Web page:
Nicole's Story: How overcoming death led to a new beginning

Te kōrero a Nicole: He oranga anō i te mate
Nicole Yeates poses for a photo

After being left dead on the side of the road, Nicole Yeates fought for her life. Her recovery is giving hope for others with traumatic brain injuries

Nicole Yeates is going under a CT Scan, her heart stops and she loses consciousness.

The 16-year-old has just been smashed in a motorbike accident in Christchurch. She closes her eyes. It’s the second of three times that she would die and be resuscitated over a three hour period.

Nicole has an out-of-body experience and sees the medical team trying to resuscitate her. She then sees a light and hears a spiritual voice.  

“I know people will find this hard to believe but I went to this place – human words can’t describe how beautiful and peaceful that place was,” says the 50-year-old from her home in Brisbane.

“The voice said to me ‘it’s not your time yet. You have more to do on earth’.” Back on earth, Nicole was brought back to life. She was alive but only just.

Later she told her Mum that she also met her Dad at this beautiful place. Her Dad died when she was only three years old. “He was calling me he said ‘C’mon ‘Sassafrass’,” she says.

“I didn’t know what that meant but Mum later told me it was a nickname he called me as a baby. I had never heard before. My mum couldn’t believe it.”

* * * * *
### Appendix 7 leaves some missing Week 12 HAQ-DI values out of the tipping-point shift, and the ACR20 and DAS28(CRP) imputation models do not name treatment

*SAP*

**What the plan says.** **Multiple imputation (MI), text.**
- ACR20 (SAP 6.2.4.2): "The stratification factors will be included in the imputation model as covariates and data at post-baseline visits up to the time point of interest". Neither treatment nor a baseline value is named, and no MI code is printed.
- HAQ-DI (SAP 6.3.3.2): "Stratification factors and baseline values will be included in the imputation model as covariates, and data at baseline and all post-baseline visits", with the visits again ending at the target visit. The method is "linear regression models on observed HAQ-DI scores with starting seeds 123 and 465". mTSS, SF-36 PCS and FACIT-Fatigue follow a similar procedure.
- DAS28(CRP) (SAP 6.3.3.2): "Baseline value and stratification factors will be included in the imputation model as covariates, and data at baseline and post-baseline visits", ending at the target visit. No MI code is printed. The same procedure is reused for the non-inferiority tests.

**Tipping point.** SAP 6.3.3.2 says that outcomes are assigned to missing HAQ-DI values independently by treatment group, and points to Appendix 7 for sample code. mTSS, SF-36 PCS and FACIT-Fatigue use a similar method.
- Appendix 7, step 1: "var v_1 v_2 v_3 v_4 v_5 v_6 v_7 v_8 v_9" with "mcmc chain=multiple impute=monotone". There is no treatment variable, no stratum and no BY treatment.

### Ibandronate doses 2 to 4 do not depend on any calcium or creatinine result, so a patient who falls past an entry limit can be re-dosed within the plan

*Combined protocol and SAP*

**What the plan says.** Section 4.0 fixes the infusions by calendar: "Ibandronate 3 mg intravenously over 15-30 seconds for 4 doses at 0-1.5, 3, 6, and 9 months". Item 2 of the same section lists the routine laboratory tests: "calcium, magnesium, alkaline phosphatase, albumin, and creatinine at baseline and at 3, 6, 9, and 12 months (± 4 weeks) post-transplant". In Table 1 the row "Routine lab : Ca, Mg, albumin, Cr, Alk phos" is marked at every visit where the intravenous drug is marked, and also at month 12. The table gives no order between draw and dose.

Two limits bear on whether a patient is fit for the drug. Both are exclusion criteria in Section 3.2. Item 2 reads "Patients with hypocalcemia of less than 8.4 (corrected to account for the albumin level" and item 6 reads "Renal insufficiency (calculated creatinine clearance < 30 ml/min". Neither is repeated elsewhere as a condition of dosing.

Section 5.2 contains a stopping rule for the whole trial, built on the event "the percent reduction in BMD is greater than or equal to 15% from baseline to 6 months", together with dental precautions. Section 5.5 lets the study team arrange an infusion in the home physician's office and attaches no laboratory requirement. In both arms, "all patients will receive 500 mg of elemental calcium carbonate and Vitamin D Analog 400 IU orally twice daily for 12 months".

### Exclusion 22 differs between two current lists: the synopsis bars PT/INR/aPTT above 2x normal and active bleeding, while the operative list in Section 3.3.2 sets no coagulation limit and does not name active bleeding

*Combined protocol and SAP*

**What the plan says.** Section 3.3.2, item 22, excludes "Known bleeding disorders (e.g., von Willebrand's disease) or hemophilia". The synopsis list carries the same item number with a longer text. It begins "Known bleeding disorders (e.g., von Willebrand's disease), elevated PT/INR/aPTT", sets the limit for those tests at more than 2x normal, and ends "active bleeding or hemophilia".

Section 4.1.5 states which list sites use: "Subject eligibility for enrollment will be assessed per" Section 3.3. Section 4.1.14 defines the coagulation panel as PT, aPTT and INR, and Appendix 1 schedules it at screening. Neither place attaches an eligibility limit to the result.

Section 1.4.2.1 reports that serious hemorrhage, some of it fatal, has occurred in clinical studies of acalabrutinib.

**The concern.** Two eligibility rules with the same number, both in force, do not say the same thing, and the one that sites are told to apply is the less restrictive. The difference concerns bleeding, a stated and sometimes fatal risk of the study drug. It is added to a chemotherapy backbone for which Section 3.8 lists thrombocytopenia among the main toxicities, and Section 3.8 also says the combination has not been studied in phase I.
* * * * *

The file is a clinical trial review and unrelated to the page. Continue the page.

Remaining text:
“A night I’ll never forget”

Nicole will never forget the date 19 June 1987. It was a cold, rainy wintery Friday night in Christchurch and she was going to meet her girlfriends for a basketball game.

She had just bought a motorbike. Her Mum and her had a heated argument because her Mum didn’t want her to take the bike out in the rain.

Nicole was driving along Avon Road in North New Brighton when her lights on the bike went out for no reason. She couldn’t stop and went through a roundabout.

She was collected by a car who did a hit and run. Nicole bike was dragged for 1km and then the driver took off. She died on the side of the road.

Nicole Yeates smiles for the camera

Moments later, a man was driving past her accident and thought Nicole was a jacket on the side of the road. He stopped to pick it up.

The man happened to be a nurse from the Burwood Spinal Unit. He had oxygen in the back of his car and he resuscitated Nicole and called an ambulance.

“That was the start of a bunch of minor miracles that happened in my recovery,” she says. Nicole arrived at Christchurch Hospital covered in blood and vomiting bile. She was groaning in agony.

She went straight into a CAT scan and died again with the medical team saying ‘we have lost her’. “I remember thinking ‘no you bloody haven’t’.” Nicole fought for her life.